Don’t Think About It
Kh. Frederica Mathewes-Green · August 21, 2013
Frederica reminds us that a passion begins to die when you don't think about it.
I’m happy to say that I’ve lost some weight. I lost about 15 pounds ever since the beginning of Great Lent, which is not a real headlong pace for losing weight. How many months is that now? They say it’s good; they say it’s good to lose it slowly, and you’re more likely to keep it off. There was something really different this time—because I’ve lost weight before: usually I keep most of it off, but then some comes back on. I realized that this really is a passion. This is one of my passions: overeating. [And I realized] that I’m a bad witness. I am a bad witness for Christ when I live and I eat the way that I do and I’m self-indulgent. It doesn’t show that I am really being conformed to the image of God, and I need to get on top of this. I need to control my desire to overeat.
I realized that it’s like everything else in the spiritual life: it has to do with your thoughts. It has to do with your thoughts! I was spending so much time thinking about what I wanted to eat next and planning how I was going to get it or how I was going to cook it or whatever [that] it just was taking up a lot of room in my thoughts. Here’s what I thought about.
A couple of years ago, I was talking to a guy who was developing a 15-week parish program for people struggling with all different kinds of sexual temptation. The goal of it really is to reorganize your thoughts, to put your thoughts in different channels. This makes sense. If you think about somebody who has an addiction to porn, well, the first thing you do is you stop looking at porn, and you’re overwhelmed with desire, and the passions are driving you, but it does no good even to think about it. You just have to stop thinking about it. You have to turn your mind to some other thing.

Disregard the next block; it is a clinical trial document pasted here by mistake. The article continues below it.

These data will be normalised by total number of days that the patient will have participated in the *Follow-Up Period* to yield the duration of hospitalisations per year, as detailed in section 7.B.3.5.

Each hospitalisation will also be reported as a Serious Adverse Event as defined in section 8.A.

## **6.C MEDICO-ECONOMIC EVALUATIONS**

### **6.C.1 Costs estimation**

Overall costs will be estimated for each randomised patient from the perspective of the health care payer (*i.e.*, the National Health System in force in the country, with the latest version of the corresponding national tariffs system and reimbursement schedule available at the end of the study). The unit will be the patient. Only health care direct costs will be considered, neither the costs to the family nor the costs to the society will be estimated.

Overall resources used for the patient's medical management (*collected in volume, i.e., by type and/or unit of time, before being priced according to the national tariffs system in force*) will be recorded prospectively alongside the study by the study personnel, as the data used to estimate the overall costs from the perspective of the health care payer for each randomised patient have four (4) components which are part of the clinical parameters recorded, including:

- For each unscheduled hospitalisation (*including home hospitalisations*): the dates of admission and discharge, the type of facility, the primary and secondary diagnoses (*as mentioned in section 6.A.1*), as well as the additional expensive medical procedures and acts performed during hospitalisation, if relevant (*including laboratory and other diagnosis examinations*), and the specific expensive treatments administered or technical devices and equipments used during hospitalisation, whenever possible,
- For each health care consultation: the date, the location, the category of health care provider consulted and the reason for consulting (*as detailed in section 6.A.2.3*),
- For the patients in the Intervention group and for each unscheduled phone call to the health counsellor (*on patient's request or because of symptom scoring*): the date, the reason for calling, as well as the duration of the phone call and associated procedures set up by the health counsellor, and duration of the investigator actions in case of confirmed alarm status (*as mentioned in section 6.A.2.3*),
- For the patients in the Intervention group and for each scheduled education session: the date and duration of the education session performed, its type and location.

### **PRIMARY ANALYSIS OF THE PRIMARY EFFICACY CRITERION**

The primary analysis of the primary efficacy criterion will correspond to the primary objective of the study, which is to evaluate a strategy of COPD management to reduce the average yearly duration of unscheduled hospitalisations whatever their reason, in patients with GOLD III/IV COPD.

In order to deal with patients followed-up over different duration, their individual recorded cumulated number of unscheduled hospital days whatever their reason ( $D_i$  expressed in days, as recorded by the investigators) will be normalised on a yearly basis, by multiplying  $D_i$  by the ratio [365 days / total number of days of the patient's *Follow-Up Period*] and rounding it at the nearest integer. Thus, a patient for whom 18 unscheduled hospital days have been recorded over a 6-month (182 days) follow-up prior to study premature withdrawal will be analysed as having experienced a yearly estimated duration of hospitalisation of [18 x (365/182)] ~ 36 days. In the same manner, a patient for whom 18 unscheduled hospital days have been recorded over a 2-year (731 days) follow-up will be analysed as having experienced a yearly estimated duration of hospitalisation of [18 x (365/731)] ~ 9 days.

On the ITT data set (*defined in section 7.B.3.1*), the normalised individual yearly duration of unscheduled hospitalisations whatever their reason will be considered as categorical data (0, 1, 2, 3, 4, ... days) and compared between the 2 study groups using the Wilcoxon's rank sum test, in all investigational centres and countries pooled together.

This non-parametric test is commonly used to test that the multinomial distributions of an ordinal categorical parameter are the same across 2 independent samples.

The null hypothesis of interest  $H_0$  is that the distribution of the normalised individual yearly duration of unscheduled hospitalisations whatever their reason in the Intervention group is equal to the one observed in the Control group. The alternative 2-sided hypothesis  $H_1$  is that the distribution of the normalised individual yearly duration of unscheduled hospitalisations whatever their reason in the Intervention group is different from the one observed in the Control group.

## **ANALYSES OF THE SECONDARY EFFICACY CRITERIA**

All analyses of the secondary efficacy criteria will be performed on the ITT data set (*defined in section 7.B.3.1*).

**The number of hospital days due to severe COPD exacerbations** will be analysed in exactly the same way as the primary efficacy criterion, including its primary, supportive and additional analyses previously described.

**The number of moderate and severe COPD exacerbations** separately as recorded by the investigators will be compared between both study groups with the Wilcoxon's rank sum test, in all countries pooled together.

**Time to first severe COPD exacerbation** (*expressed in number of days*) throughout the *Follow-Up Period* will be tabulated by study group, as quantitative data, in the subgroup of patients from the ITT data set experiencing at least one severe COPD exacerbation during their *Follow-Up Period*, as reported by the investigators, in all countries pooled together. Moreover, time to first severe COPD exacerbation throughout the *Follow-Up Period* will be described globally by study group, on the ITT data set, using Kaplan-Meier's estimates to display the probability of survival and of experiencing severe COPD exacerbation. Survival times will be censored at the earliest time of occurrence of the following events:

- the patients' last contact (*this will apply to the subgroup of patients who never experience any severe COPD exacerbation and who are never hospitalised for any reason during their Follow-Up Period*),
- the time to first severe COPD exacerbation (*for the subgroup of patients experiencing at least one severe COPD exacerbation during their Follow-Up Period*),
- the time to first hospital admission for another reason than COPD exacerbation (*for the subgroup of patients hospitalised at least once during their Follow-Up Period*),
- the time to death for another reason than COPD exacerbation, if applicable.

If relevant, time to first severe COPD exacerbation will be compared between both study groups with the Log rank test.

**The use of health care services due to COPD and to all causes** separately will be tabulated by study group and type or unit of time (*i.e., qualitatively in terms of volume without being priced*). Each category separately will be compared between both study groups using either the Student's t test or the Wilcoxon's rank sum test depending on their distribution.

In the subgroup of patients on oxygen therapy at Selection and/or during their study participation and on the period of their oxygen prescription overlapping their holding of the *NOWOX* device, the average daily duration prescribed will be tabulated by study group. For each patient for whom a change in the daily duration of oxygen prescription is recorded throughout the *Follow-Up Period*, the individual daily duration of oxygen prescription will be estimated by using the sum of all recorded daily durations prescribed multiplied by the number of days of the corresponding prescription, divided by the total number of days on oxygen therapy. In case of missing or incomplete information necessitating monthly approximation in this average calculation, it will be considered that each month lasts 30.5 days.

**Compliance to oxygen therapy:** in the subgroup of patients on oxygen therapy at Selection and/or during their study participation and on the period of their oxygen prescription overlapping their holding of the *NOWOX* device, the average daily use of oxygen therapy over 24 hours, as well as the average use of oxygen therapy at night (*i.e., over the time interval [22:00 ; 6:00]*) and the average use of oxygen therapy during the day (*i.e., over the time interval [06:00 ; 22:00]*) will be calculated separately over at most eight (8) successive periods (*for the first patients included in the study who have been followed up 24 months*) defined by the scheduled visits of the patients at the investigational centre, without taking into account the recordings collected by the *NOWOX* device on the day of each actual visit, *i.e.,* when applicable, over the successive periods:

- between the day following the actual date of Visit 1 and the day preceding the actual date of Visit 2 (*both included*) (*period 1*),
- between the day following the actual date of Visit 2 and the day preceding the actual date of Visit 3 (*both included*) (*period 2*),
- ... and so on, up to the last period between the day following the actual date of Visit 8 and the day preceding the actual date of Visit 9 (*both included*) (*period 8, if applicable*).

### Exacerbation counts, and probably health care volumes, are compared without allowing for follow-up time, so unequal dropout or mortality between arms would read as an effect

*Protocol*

This guy was saying that he had been, at one time, very active in the gay lifestyle. He was gay; he was extremely active: an activist for the cause. [He] had some prayer, had some life experiences with people, ended up getting married. He said it really has to do with controlling your thoughts. It makes immediate sense when he said it: A passion begins to die if you don’t think about it. That would be true not just of sexual temptations, [but] of every kind of temptation. You make things worse if you make your mind linger over it. If you starve it, if you refuse to let your mind go there, it gets weaker and weaker and weaker.
This really isn’t a surprise. Once you hear this: “Yeah, of course that’s true!” We know how difficult it is for some people, struggling against a sexual compulsion or a compulsion to look at porn or something like that. It’s almost like [a] slap to your forehead: “Oh, yeah: don’t think about it!” Not that that’s really easy, but every minute you think about it, stop yourself and turn your mind to something else.
I found that that really has worked, that there have been times that I’ve tried to diet when I still spend all of my time thinking about what I was going to get to eat, when. It makes a big difference to just walk out of the kitchen. Just walk out of that room, and [away from] all the jumbled thoughts that are still arguing, that are telling you what you deserve, what you could do if you wanted to, or what you’re not allowed to do but you’re going to do it anyway. Just walk away and think about something else. It’s been really a wonderful feeling of mastery over that, of being able to subdue those thoughts.
What I thought about is that, for one thing, this is the basis of the entire spiritual life as we know in Orthodoxy. It has everything to do with what we let our minds linger over, and continually turning our minds to the presence of God, to standing in the presence of God and learning to pray constantly, as St. Paul said over and over again, to pray at all times, to always be in the Spirit, to often be vigilant. The exhortations to pray all the time were often linked to vigilance: be watchful, be alert. Christ said, “Watch.” If you knew the hour that the thieves were coming, the householder would not have fallen asleep. “I say to you what I say to all: watch.”